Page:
Opioid Prescription Management Toolkits

Opioid Prescription Management Toolkit for Chronic Pain Sustainable Solutions for Vermont:
Practice Fast Track and Facilitators Toolkits

Connie van Eeghen, DrPH
Research Assistant Professor
Larner College of Medicine

Charles D. MacLean, MD
Associate Dean for Primary Care
Larner College of Medicine
Office of Primary Care

Amanda G. Kennedy, PharmD, BCPS
Director
The Vermont Academic Detailing Program
Larner College of Medicine
Office of Primary Care

What are these toolkits and why were they created?

These toolkits collect the best practice strategies for managing opioid prescriptions in primary care (and other) ambulatory settings. The strategies resulted from a two-year project (The Opioid Prescribing Quality Improvement Project, 2012-2014) to identify the most helpful methods used to create predictable and well-managed opioid prescribing patterns for physicians, nurse practitioners, and physician assistants and their patients.

What are some of the best practice strategies for managing opioid prescriptions?

New regulations about the prescribing of chronic opioids require the use of consent forms/treatment agreements and use of the prescription monitoring system. The standard of care supported by boards of medical practices across the country recommend, under certain circumstances, a variety of practice strategies to safely prescribe and monitor chronic opioid treatment. These strategies include assessing risk for misuse, use of pill counts and urine drug testing, best-practice documentation, and standardizing prescribing intervals to minimize communication issues among patient, office staff and prescriber, and others.

What are some of the results from the opioid prescribing two-year project?

All ten practices enrolled in the project reported positive results from the best practice strategies they chose to implement from the toolkit. The strategies helped prescribers standardize their approach and increase confidence in managing opioid prescriptions, helped practices change their support systems, and increased provider and staff satisfaction regarding the way opioid prescriptions are managed.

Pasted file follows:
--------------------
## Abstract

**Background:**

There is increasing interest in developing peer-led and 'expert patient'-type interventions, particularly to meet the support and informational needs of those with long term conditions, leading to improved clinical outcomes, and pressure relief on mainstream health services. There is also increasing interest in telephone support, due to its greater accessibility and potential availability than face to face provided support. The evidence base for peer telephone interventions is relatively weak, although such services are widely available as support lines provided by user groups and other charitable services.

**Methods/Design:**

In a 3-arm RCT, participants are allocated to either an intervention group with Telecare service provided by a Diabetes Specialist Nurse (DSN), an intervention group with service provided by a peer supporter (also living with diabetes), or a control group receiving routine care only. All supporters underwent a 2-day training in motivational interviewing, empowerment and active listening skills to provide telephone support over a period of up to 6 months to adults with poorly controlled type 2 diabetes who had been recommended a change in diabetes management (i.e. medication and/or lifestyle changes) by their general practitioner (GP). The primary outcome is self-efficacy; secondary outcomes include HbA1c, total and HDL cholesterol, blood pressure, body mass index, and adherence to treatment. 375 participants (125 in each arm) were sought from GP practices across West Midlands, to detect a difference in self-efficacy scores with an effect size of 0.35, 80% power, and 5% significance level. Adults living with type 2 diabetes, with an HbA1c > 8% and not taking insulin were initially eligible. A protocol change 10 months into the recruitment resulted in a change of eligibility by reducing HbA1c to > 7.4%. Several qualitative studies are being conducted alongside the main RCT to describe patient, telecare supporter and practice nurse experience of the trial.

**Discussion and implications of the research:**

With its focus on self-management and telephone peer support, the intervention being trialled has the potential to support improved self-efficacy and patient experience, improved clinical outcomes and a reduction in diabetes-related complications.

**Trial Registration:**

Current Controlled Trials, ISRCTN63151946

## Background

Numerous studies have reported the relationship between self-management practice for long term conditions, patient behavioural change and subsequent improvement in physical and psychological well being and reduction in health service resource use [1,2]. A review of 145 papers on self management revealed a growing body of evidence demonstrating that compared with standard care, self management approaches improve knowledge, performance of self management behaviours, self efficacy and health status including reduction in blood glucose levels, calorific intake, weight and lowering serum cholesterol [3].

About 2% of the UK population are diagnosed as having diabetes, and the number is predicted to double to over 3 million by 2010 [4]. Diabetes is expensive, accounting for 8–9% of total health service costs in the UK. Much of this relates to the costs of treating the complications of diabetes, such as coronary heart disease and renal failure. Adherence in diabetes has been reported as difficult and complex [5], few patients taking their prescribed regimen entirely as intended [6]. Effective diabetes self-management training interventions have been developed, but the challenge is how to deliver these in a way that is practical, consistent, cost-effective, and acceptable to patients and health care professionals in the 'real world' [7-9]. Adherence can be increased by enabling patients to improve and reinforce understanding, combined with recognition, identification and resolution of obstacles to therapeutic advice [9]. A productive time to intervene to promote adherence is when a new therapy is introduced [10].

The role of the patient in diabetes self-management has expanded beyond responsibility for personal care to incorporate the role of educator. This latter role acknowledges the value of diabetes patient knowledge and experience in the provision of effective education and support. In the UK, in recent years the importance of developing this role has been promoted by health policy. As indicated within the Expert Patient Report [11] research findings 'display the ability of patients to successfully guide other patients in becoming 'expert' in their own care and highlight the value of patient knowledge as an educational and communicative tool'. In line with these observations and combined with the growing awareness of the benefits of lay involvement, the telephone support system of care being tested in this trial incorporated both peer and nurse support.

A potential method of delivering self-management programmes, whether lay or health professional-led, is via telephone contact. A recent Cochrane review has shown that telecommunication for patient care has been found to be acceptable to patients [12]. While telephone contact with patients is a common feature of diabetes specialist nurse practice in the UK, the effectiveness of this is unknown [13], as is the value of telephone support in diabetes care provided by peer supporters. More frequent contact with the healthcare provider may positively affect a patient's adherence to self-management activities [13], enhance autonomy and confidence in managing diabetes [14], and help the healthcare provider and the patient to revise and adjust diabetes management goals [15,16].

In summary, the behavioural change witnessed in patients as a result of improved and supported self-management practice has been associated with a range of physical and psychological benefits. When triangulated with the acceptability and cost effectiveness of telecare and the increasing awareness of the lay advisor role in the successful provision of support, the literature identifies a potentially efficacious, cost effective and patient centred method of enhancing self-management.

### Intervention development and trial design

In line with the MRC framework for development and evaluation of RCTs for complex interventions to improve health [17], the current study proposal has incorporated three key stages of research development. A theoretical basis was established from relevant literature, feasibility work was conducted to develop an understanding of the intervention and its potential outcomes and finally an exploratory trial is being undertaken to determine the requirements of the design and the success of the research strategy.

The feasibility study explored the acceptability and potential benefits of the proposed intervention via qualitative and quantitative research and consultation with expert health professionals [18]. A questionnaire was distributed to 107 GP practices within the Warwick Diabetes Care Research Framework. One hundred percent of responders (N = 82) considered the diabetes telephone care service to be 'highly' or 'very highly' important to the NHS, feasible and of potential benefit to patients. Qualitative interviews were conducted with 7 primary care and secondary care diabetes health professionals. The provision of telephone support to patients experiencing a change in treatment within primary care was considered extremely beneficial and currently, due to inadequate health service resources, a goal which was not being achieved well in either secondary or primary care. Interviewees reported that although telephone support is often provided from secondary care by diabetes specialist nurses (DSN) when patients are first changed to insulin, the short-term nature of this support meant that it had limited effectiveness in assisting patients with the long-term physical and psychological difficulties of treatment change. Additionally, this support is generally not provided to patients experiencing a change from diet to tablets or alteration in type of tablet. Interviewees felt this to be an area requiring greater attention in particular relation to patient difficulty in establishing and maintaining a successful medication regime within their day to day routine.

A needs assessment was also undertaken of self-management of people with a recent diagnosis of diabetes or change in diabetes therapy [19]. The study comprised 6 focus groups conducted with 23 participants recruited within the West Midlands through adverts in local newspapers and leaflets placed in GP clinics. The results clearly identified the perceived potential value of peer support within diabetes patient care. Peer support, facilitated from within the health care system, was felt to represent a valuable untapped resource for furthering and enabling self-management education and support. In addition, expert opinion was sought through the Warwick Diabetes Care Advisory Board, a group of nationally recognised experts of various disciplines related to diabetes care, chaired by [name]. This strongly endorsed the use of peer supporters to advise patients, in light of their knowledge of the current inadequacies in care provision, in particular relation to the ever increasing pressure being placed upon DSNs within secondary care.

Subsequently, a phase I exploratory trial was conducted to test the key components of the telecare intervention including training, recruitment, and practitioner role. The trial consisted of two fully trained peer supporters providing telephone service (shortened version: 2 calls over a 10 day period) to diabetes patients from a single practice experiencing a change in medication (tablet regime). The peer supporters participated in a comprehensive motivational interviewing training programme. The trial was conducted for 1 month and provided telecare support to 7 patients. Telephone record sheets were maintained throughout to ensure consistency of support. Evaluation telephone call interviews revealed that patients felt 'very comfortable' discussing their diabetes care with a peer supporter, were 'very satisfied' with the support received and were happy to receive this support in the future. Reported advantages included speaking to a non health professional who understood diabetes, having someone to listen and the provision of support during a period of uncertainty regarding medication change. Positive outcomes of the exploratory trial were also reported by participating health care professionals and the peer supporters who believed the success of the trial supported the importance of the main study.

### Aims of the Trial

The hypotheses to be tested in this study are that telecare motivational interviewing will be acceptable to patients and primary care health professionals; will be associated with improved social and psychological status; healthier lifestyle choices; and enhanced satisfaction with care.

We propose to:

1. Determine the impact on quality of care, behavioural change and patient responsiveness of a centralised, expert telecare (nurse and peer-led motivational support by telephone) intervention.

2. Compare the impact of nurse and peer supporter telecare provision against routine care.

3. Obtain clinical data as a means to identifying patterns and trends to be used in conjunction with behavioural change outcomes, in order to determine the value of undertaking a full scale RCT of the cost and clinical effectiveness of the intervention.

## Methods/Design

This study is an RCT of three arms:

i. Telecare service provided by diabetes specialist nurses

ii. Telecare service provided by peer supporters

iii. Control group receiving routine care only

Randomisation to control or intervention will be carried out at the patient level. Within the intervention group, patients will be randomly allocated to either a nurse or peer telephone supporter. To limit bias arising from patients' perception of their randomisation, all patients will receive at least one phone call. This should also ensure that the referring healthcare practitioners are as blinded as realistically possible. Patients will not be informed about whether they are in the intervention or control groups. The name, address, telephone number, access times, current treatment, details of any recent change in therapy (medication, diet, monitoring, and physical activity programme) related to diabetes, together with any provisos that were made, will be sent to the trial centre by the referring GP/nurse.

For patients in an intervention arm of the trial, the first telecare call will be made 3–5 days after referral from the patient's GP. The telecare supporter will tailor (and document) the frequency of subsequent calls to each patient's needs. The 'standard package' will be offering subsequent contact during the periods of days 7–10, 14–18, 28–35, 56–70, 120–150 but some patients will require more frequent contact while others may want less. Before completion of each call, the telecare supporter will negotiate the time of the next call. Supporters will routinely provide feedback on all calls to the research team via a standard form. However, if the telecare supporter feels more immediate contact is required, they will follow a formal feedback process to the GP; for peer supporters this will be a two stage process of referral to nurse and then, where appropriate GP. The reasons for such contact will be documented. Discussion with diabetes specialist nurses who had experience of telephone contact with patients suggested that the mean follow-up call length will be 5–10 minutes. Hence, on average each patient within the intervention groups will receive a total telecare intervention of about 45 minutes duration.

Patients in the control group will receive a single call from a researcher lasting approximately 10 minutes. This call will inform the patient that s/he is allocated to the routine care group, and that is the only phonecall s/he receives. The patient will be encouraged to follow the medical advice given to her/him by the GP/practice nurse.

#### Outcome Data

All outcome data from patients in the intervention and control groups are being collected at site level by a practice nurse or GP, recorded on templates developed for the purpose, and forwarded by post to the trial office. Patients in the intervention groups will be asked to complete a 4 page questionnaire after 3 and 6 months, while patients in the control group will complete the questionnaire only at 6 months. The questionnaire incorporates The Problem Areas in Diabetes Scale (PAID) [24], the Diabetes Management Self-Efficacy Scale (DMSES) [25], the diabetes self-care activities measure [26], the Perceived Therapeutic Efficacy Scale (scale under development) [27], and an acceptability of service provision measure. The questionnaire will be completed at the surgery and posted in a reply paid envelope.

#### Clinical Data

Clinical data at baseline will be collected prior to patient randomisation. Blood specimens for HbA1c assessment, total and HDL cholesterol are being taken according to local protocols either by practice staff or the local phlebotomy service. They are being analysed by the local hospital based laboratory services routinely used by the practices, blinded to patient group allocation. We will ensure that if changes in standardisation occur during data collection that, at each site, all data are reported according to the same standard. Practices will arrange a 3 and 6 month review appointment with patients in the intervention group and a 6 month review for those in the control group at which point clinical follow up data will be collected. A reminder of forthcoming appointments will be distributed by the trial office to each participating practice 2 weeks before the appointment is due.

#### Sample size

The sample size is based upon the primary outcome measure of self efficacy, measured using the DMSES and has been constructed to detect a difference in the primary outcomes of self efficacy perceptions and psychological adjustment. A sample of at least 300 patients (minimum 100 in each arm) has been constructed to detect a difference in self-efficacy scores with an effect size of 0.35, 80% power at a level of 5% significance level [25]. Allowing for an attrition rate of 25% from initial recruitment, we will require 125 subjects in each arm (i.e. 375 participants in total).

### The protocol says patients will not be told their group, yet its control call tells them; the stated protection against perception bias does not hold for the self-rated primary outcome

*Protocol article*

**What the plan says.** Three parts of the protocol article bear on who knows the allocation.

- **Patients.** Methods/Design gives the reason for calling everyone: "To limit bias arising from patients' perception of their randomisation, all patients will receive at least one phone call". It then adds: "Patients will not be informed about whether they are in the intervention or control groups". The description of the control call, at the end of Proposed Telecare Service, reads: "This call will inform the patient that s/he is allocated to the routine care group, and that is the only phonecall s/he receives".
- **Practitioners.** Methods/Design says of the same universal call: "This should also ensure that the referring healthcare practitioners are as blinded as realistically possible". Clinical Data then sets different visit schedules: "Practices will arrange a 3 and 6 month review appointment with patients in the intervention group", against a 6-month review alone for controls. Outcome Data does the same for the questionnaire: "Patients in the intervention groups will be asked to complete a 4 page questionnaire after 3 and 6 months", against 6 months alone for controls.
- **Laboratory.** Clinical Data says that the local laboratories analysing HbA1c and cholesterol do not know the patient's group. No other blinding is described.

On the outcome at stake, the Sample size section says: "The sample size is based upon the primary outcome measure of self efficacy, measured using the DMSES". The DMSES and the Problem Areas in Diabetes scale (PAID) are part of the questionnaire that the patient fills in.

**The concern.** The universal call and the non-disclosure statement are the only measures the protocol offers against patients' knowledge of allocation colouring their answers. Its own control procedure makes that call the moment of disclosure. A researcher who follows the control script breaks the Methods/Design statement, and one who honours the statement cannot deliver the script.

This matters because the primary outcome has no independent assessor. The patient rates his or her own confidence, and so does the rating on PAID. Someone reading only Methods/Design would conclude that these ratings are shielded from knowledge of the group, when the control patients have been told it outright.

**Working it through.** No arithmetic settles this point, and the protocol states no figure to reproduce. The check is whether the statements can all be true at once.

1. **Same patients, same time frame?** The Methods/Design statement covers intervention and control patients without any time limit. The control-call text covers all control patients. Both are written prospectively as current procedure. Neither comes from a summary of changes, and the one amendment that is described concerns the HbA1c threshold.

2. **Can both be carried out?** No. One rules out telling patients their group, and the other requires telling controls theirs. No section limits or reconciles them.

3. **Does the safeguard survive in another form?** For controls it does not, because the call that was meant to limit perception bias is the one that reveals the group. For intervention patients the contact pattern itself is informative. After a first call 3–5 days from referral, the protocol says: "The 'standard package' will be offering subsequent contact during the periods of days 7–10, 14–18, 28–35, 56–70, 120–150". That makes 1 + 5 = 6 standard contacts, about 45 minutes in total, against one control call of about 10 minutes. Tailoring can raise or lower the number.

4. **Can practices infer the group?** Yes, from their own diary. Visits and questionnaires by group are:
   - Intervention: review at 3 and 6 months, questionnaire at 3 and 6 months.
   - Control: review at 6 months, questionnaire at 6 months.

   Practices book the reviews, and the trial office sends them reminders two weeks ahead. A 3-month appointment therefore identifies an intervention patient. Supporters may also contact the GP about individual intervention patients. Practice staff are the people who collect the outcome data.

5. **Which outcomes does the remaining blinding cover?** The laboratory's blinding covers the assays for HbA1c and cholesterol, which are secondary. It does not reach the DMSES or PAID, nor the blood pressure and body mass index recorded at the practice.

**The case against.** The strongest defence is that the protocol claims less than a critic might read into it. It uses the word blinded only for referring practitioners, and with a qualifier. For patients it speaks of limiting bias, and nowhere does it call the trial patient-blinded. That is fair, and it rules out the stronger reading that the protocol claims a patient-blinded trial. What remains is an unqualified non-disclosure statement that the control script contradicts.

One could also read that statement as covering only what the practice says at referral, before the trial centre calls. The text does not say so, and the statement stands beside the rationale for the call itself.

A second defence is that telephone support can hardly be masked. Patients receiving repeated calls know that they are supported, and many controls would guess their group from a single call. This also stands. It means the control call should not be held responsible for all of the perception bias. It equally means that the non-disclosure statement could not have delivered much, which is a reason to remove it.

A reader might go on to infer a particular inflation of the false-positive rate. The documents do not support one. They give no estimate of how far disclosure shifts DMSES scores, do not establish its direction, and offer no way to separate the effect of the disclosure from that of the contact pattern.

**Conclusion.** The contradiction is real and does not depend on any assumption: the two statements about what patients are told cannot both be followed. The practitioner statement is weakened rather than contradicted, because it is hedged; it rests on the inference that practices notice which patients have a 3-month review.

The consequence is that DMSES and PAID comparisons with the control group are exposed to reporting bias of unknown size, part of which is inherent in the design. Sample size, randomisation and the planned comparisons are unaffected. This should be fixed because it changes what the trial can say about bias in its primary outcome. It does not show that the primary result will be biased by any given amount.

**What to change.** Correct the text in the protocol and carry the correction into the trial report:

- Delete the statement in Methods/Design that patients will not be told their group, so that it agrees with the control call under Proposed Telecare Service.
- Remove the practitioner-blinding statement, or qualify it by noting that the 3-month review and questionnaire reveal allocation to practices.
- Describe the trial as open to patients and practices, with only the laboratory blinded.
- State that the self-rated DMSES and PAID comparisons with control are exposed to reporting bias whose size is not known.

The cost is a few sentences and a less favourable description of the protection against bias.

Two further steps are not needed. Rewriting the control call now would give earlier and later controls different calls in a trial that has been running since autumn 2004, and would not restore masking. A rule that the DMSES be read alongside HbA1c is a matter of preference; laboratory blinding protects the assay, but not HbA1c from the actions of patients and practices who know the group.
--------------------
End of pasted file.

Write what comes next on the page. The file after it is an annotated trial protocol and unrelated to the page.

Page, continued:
Who should read these toolkits and how are they different?

Fast Track Toolkit: This toolkit is intended for ambulatory care practices whose leaders, providers, and staff want to improve the process of managing opioid prescriptions for their chronic pain, non-palliative care patients.   It is for practices with a team ready to make a quick start on a few of the 17 strategies and provides practical advice on getting started, how to adjust practice workflow, and how to implement changes.  The toolkit includes an extensive appendix with policies, sample tools, and references.

Facilitator Toolkit: This toolkit is intended for practices that have not yet made a decision to work on opioid prescription management and need to develop a rationale, leadership support, and team to work on this topic.  It provides three stages of development: preparation, design (of workflow), and implementation.  It provides detailed guidance on measurement, team facilitation, work flow analysis, and follow up.  It is best used by facilitators, staff, or leaders interested in supporting a transformative change in opioid prescription management. It includes the same appendix as the Fast Track Toolkit, with additional materials to support facilitation.